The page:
The proposed Final Judgment, therefore, should not be reviewed under a standard of whether it is certain to eliminate every anticompetitive effect of a particular practice or whether it mandates certainty of free competition in the future. Court approval of a final judgment requires a standard more flexible and less strict than the standard required for a finding of liability. "[A] proposed decree must be approved even if it falls short of the remedy the court would impose on its own, as long as it falls within the range of acceptability or is 'within the reaches of public interest.'"(7)
Moreover, the Court's role under the APPA is limited to reviewing the remedy in relationship to the violations that the United States alleges in its Complaint, and does not authorize the Court to "construct [its] own hypothetical case and then evaluate the decree against that case." Microsoft, 56 F.3d at 1459. Since the "court's authority to review the decree depends entirely on the Government's exercising its prosecutorial discretion by bringing a case in the first place," it follows that the Court "is only authorized to review the decree itself," and not to "effectively redraft the complaint" to inquire into other matters that the United States might have but did not pursue. Id.
VIII. DETERMINATIVE DOCUMENTS
There are no determinative materials or documents within the meaning of the APPA that were considered by the United States in formulating the proposed Final Judgment.
Dated: July 31, 2002.
1. The basic competitive analysis (i.e., three to two reduction in major competitors in an already highly concentrated market) would not change appreciably if one were to examine individual models by load lift capability (concluding perhaps that models within a certain range of load lift capability comprise a relevant product, e.g., 15-17 ton boom trucks), rather than, as in this case, considering larger boom trucks collectively as a single market for "medium and heavy lift boom trucks."
2. These small rivals would be unable to quickly and easily expand their sales of medium- and heavy-lift boom trucks for many of the same reasons why significant new entry would be difficult, time-consuming and unlikely, post-merger. See p. 7, below.
3. Entry into the production and sale of medium- and heavy-lift boom trucks may be de novo (i.e., by a new producer) or lateral (e.g., by an established maker of other types of cranes or lifting devices).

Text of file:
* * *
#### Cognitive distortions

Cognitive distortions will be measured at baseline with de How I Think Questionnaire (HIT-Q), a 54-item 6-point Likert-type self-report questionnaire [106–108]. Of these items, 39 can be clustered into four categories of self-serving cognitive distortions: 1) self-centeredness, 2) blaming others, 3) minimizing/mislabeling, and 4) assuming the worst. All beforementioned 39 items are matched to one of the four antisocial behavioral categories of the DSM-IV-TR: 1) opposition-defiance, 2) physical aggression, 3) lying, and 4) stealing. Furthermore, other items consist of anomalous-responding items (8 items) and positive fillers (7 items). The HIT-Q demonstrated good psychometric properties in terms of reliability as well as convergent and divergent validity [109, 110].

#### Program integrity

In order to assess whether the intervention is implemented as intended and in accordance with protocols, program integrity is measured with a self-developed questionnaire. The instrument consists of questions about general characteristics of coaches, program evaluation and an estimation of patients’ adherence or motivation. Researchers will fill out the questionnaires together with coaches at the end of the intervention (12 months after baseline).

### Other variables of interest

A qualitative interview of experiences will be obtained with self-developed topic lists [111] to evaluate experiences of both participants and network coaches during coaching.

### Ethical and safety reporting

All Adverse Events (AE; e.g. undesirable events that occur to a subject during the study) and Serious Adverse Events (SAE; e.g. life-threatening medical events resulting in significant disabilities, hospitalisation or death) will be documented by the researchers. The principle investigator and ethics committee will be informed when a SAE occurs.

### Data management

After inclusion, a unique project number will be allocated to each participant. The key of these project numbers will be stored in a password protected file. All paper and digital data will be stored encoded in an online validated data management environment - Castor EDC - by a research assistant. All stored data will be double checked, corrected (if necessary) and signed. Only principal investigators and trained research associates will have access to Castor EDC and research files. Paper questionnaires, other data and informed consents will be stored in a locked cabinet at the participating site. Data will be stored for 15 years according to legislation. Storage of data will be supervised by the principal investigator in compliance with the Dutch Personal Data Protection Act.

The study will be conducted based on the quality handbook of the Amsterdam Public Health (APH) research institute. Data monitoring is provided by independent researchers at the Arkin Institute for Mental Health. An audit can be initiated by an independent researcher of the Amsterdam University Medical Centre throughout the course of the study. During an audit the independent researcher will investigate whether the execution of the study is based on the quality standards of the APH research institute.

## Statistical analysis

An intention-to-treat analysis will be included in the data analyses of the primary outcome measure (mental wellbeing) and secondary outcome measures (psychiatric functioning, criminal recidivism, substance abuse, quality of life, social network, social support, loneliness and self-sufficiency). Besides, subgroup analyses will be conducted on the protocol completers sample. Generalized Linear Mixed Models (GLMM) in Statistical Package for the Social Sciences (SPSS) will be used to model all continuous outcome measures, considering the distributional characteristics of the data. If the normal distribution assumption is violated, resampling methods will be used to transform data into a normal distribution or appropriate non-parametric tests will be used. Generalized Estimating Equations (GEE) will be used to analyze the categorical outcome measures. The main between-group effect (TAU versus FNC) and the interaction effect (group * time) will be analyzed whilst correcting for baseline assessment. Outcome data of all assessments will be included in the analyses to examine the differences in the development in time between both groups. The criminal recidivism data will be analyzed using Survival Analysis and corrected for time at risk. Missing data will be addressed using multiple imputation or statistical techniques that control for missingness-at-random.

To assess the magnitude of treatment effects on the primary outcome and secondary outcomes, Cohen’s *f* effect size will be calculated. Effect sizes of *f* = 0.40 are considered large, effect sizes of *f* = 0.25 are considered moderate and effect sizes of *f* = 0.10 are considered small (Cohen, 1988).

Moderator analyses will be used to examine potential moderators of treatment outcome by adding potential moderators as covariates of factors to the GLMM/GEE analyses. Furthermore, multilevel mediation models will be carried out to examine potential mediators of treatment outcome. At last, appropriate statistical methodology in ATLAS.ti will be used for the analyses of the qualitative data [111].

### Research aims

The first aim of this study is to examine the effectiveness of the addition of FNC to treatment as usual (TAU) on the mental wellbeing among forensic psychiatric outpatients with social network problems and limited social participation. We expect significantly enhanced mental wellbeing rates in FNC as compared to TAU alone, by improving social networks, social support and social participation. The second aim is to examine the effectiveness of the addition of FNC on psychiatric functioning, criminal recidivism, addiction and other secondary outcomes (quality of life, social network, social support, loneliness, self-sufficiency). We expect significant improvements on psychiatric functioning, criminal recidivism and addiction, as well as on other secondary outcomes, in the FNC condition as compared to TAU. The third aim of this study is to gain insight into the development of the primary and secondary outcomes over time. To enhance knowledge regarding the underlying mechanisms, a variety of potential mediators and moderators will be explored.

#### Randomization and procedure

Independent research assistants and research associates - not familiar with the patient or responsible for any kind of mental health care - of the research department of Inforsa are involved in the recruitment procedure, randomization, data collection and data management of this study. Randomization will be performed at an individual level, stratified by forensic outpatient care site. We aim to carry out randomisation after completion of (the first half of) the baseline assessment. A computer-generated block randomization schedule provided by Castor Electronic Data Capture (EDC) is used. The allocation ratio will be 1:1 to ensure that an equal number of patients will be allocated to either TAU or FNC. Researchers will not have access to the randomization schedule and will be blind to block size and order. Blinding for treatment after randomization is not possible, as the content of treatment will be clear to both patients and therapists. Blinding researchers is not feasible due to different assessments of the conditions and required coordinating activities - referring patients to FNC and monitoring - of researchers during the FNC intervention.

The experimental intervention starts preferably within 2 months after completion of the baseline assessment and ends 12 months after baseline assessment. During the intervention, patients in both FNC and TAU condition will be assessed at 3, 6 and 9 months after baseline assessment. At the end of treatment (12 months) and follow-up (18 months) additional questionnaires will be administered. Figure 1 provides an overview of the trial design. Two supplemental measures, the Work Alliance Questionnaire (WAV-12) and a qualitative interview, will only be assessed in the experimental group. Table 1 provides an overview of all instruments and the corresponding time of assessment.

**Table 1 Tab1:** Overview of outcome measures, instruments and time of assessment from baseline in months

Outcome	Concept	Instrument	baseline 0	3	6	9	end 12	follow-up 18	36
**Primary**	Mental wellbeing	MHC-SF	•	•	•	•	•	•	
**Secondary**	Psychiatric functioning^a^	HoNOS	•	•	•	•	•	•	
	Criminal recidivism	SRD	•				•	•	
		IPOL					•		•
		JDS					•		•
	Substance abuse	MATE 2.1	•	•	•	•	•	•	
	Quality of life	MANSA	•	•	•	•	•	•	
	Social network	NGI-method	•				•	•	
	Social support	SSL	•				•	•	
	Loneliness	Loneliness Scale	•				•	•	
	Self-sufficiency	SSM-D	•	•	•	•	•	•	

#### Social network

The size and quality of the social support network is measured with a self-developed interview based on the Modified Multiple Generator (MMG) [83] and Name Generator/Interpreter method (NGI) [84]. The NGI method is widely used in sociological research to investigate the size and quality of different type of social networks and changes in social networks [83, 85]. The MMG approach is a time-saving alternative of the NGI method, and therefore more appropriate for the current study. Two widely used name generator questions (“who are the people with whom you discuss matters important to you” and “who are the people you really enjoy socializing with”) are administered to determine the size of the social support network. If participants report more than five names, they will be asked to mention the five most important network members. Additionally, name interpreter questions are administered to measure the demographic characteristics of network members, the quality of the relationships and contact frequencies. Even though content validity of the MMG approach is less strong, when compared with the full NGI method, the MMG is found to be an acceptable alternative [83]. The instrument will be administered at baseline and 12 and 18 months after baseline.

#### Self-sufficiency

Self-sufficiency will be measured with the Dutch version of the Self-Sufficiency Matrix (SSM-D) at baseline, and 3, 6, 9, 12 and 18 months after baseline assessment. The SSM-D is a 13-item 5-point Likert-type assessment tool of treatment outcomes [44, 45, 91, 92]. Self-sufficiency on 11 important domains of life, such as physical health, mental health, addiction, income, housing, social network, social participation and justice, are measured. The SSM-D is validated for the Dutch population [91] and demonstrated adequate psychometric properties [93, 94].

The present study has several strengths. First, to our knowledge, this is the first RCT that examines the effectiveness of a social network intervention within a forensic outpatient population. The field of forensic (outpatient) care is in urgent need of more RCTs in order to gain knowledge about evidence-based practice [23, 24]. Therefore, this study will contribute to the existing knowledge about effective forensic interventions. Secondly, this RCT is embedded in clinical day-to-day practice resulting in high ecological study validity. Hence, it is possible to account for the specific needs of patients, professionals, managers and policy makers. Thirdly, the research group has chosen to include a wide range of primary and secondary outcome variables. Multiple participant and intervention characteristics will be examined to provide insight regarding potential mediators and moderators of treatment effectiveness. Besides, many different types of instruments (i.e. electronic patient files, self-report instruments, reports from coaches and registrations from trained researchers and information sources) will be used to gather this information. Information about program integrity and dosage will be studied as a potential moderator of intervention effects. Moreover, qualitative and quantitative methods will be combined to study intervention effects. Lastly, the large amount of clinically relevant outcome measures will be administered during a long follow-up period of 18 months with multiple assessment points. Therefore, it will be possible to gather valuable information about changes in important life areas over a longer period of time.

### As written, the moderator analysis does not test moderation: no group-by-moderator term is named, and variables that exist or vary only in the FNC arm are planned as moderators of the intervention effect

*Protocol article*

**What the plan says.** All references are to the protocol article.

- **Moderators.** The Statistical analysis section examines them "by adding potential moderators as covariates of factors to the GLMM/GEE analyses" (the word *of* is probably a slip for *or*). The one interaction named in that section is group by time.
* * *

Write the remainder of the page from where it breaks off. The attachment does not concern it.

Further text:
4. The term "sunk costs" as used in this context includes the costs of acquiring tangible and intangible assets that cannot be recovered through the redeployment of these assets outside the relevant market, i.e., costs uniquely incurred to enter the production and sale of medium- and heavy- lift boom trucks in North America and that cannot be recovered upon exit from that industry.
5. 119 Cong. Rec. 24598 (1973). See United States v. Gillette Co., 406 F. Supp. 713, 715 (D. Mass.1975). A "public interest" determination can be made properly on the basis of the Competitive Impact Statement and Response to Comments filed pursuant to the APPA. Although the APPA authorizes the use of additional procedures, 15 U.S.C. § 16(f), those procedures are discretionary. A court need not invoke any of them unless it believes that the comments have raised significant issues and that further proceedings would aid the court in resolving those issues. See H.R. 93-1463, 93rd Cong. 2d Sess. 8-9, reprinted in (1974) U.S. Code Cong. & Ad. News 6535, 6538.
6. United States v. Bechtel, 648 F.2d at 666 (citations omitted)(emphasis added); see United States v. BNS, Inc., 858 F.2d at 463; United States v. National Broadcasting Co., 449 F. Supp. 1127, 1143 (C.D. Cal. 1978); United States v. Gillette Co., 406 F. Supp. at 716. See also United States v. American Cyanamid Co., 719 F.2d at 565.
7. United States v. American Tel. and Tel. Co., 552 F. Supp. 131, 150 (D.D.C. 1982) (citations omitted) , aff'd sub nom. Maryland v. United States, 460 U.S. 1001 (1983) quoting United States v. Gillette Co., supra, 406 F. Supp. at 716; United States v. Alcan Aluminum, Ltd., 605 F. Supp. 619, 622 (W.D. Ky 1985).